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QANTAS

The Australian flag carrier undergoes a metamorphosis as it attains 90 years of operations

Now led by the man who established Jetstar, Alan Joyce, Qantas looks to contain stiff domestic competition and to Asia for its international future. In 2020, Qantas will be 100 years old. On 16-Nov-2010 it celebrated a mere 90 years of operation. Rare among prominent flag carriers in not bearing its home nation's name, the roots of the airline's being are buried deep in outback Australia, in what was originally a private company, Qantas and Northern Territory Aerial Services. This later changed to Qantas Empire Airways as international services began in 1934 and this became its sphere of activity when the airline was nationalised in 1947 and all of its domestic routes passed to a new entity, Trans-Australia Airlines (TAA). Renamed Qantas Airways Ltd in 1967, the international airline bought the domestic successor of TAA for AUD400 million in 1992 and began a process of privatisation.

It was at this time that Qantas' first big decision about its future became necessary. The first step towards an IPO, in Mar-1993, was to acquire a cornerstone investor for 25% of the new company. The two main bidders were Singapore Airlines and British Airways. It is a matter for speculation how the nature of Australia's flag carrier - and indeed its national airline system - would have evolved, had SIA won that first important contest. In fact it came very close, but some last-minute fast footwork by the British carrier captured the prize. The subsequent public offering was completed two years later. BA maintained its holding until 2004, when it sold its then-diluted 18.5% share.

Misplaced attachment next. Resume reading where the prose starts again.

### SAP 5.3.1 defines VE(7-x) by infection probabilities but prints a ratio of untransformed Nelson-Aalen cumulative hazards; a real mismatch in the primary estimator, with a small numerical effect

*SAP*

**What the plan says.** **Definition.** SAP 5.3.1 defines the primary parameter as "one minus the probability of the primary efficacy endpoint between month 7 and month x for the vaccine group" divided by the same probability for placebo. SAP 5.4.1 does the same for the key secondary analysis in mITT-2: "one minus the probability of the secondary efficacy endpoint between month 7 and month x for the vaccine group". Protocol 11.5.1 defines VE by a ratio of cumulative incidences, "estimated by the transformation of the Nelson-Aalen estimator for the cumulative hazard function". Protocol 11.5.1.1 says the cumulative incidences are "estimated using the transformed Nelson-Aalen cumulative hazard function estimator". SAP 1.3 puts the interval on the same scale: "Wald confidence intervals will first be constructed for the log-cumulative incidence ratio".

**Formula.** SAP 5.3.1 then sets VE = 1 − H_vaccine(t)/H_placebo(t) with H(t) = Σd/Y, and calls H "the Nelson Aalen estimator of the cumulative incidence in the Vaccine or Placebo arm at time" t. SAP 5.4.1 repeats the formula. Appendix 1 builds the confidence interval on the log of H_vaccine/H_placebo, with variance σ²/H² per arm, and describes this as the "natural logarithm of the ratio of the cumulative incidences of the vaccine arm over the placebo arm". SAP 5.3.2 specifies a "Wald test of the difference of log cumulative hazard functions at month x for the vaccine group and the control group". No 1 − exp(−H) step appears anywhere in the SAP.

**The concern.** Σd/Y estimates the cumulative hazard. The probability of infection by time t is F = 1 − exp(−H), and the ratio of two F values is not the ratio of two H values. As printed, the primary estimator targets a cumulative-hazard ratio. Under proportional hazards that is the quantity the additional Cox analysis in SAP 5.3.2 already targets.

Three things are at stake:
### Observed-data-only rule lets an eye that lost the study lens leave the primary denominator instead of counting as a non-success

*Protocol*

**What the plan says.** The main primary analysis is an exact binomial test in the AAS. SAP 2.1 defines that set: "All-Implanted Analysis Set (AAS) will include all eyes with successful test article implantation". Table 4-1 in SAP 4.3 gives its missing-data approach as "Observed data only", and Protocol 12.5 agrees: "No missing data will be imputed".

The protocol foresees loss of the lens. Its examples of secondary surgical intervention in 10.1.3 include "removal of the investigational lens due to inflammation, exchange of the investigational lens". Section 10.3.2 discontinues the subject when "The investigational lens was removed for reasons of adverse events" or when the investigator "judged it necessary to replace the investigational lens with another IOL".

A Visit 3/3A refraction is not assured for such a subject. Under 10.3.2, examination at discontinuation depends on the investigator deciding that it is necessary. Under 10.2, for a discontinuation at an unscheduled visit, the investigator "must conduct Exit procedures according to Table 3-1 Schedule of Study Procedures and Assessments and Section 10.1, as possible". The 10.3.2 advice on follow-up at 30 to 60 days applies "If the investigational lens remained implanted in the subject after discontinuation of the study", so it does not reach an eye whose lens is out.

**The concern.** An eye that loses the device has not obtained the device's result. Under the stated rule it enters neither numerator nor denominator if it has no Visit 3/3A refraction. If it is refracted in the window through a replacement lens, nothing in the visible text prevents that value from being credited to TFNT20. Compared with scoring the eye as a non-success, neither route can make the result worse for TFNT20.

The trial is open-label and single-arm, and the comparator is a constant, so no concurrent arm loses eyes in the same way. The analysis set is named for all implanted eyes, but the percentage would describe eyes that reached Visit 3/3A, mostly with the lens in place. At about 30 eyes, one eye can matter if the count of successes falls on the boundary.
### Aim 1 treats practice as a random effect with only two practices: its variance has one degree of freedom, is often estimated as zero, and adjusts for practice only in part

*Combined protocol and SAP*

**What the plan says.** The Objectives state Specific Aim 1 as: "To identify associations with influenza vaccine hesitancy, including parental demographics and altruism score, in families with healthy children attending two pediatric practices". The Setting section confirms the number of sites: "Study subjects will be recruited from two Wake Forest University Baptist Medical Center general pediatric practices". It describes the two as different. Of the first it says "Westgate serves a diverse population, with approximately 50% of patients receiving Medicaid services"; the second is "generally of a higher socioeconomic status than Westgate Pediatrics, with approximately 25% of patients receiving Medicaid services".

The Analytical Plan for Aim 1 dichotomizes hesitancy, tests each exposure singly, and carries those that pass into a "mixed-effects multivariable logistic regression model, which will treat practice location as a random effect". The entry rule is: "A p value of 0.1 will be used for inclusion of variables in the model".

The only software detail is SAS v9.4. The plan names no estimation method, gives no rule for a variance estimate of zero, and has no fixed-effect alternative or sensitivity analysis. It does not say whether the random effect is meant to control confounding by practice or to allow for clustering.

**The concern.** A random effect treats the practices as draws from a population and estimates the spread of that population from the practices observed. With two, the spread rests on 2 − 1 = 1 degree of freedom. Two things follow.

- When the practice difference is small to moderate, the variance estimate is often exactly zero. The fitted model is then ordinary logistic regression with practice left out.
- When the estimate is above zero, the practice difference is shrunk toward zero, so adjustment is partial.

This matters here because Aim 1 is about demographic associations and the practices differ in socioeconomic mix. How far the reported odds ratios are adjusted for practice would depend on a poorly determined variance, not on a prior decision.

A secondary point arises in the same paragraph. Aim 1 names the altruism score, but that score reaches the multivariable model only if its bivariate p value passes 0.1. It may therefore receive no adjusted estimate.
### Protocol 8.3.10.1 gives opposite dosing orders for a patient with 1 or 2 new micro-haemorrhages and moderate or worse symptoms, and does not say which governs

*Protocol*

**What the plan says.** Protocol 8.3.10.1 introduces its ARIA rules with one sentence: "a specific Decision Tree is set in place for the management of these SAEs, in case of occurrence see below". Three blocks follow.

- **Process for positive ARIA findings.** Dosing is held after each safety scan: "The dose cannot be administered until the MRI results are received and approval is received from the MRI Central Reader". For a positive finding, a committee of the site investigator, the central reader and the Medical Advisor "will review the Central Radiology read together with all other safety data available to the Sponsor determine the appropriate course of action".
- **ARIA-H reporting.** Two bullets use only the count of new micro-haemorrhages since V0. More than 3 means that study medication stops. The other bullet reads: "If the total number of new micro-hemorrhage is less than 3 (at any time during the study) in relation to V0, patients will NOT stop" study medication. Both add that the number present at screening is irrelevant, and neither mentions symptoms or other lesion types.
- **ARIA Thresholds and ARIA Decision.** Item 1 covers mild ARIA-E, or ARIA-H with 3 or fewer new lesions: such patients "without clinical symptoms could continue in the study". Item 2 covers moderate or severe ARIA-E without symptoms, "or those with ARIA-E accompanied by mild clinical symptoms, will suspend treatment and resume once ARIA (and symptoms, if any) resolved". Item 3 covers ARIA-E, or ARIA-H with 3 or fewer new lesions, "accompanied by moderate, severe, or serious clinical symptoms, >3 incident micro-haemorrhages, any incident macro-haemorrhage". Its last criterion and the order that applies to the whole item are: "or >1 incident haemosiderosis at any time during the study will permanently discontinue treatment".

In Qantas' chronology of its first 90 years, one short sentence notes "Qantas launches new domestic low-cost carrier, Jetstar". That brief mention belies the importance to the Qantas Group of what is one of the more successful airline models in the world.

Qantas' development of its "two-brand strategy" was undoubtedly its most remarkable and successful strategy - and arguably its commercial salvation - over the past decade. Its origins can be traced back to the collapse in 2001 of its main competitor, Ansett Airlines - which in turn was provoked by the arrival of Australia's first genuine new low-cost airline, Virgin Blue. As Virgin Blue capitalised on Ansett's departure, Qantas at first watched helplessly as the new entrant gobbled up market share.

The full service airline had gorged on a history of regulation and weak competition domestically and was now attempting to match blows with a carrier whose point-to-point unit costs were at least 50% lower. Attempts to cut fat were initially met with resistance from unions but the airline's culture and management was in any event not up to adjusting to this new threat.